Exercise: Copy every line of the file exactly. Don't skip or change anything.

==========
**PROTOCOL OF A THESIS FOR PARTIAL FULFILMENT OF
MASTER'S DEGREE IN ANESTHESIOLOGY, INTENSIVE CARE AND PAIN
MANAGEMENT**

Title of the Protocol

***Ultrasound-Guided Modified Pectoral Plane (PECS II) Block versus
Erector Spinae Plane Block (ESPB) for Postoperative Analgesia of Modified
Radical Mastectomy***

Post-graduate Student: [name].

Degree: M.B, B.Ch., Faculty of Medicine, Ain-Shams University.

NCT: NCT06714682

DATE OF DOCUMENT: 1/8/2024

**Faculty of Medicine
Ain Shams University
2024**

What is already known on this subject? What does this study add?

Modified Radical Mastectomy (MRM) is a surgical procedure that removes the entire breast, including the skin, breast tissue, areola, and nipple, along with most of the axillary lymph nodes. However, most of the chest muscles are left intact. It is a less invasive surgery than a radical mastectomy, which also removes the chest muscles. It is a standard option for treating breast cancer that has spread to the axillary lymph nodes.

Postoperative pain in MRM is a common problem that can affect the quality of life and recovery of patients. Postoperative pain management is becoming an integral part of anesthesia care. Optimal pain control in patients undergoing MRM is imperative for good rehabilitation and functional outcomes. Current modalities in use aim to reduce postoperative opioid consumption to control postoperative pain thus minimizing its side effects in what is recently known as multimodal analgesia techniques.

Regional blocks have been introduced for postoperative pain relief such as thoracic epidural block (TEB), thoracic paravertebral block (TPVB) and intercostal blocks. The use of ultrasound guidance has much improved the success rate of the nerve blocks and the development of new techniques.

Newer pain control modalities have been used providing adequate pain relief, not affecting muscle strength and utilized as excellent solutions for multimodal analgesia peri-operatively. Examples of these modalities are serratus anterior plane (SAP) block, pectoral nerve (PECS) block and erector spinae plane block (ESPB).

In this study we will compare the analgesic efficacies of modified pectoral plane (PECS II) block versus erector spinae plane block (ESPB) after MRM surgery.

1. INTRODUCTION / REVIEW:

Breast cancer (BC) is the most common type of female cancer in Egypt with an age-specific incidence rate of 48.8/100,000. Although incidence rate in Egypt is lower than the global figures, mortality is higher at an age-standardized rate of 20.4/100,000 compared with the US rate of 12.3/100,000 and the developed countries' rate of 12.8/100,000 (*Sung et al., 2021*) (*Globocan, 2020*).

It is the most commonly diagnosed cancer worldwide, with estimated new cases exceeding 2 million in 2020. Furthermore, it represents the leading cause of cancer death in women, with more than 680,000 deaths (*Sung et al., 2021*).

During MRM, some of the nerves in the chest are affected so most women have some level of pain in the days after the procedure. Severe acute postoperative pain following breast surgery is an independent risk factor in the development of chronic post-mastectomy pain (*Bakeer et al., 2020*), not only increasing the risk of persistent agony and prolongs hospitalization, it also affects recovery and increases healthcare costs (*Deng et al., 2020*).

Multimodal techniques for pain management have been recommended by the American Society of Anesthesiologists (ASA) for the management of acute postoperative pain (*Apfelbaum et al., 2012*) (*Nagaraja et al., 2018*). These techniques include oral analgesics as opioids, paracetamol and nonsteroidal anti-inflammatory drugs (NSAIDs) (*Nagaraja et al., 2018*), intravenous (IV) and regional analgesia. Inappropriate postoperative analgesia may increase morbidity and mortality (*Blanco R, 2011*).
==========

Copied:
**PROTOCOL OF A THESIS FOR PARTIAL FULFILMENT OF
MASTER'S DEGREE IN ANESTHESIOLOGY, INTENSIVE CARE AND PAIN
MANAGEMENT**

Title of the Protocol

***Ultrasound-Guided Modified Pectoral Plane (PECS II) Block versus
Erector Spinae Plane Block (ESPB) for Postoperative Analgesia of Modified
Radical Mastectomy***

Post-graduate Student: [name].

Degree: M.B, B.Ch., Faculty of Medicine, Ain-Shams University.

NCT: NCT06714682

DATE OF DOCUMENT: 1/8/2024

**Faculty of Medicine
Ain Shams University
2024**

What is already known on this subject? What does this study add?

Modified Radical Mastectomy (MRM) is a surgical procedure that removes the entire breast, including the skin, breast tissue, areola, and nipple, along with most of the axillary lymph nodes. However, most of the chest muscles are left intact. It is a less invasive surgery than a radical mastectomy, which also removes the chest muscles. It is a standard option for treating breast cancer that has spread to the axillary lymph nodes.

Postoperative pain in MRM is a common problem that can affect the quality of life and recovery of patients. Postoperative pain management is becoming an integral part of anesthesia care. Optimal pain control in patients undergoing MRM is imperative for good rehabilitation and functional outcomes. Current modalities in use aim to reduce postoperative opioid consumption to control postoperative pain thus minimizing its side effects in what is recently known as multimodal analgesia techniques.

Regional blocks have been introduced for postoperative pain relief such as thoracic epidural block (TEB), thoracic paravertebral block (TPVB) and intercostal blocks. The use of ultrasound guidance has much improved the success rate of the nerve blocks and the development of new techniques.

Newer pain control modalities have been used providing adequate pain relief, not affecting muscle strength and utilized as excellent solutions for multimodal analgesia peri-operatively. Examples of these modalities are serratus anterior plane (SAP) block, pectoral nerve (PECS) block and erector spinae plane block (ESPB).

In this study we will compare the analgesic efficacies of modified pectoral plane (PECS II) block versus erector spinae plane block (ESPB) after MRM surgery.

1. INTRODUCTION / REVIEW:

Breast cancer (BC) is the most common type of female cancer in Egypt with an age-specific incidence rate of 48.8/100,000. Although incidence rate in Egypt is lower than the global figures, mortality is higher at an age-standardized rate of 20.4/100,000 compared with the US rate of 12.3/100,000 and the developed countries' rate of 12.8/100,000 (*Sung et al., 2021*) (*Globocan, 2020*).

It is the most commonly diagnosed cancer worldwide, with estimated new cases exceeding 2 million in 2020. Furthermore, it represents the leading cause of cancer death in women, with more than 680,000 deaths (*Sung et al., 2021*).

During MRM, some of the nerves in the chest are affected so most women have some level of pain in the days after the procedure. Severe acute postoperative pain following breast surgery is an independent risk factor in the development of chronic post-mastectomy pain (*Bakeer et al., 2020*), not only increasing the risk of persistent agony and prolongs hospitalization, it also affects recovery and increases healthcare costs (*Deng et al., 2020*).

Multimodal techniques for pain management have been recommended by the American Society of Anesthesiologists (ASA) for the management of acute postoperative pain (*Apfelbaum et al., 2012*) (*Nagaraja et al., 2018*). These techniques include oral analgesics as opioids, paracetamol and nonsteroidal anti-inflammatory drugs (NSAIDs) (*Nagaraja et al., 2018*), intravenous (IV) and regional analgesia. Inappropriate postoperative analgesia may increase morbidity and mortality (*Blanco R, 2011*).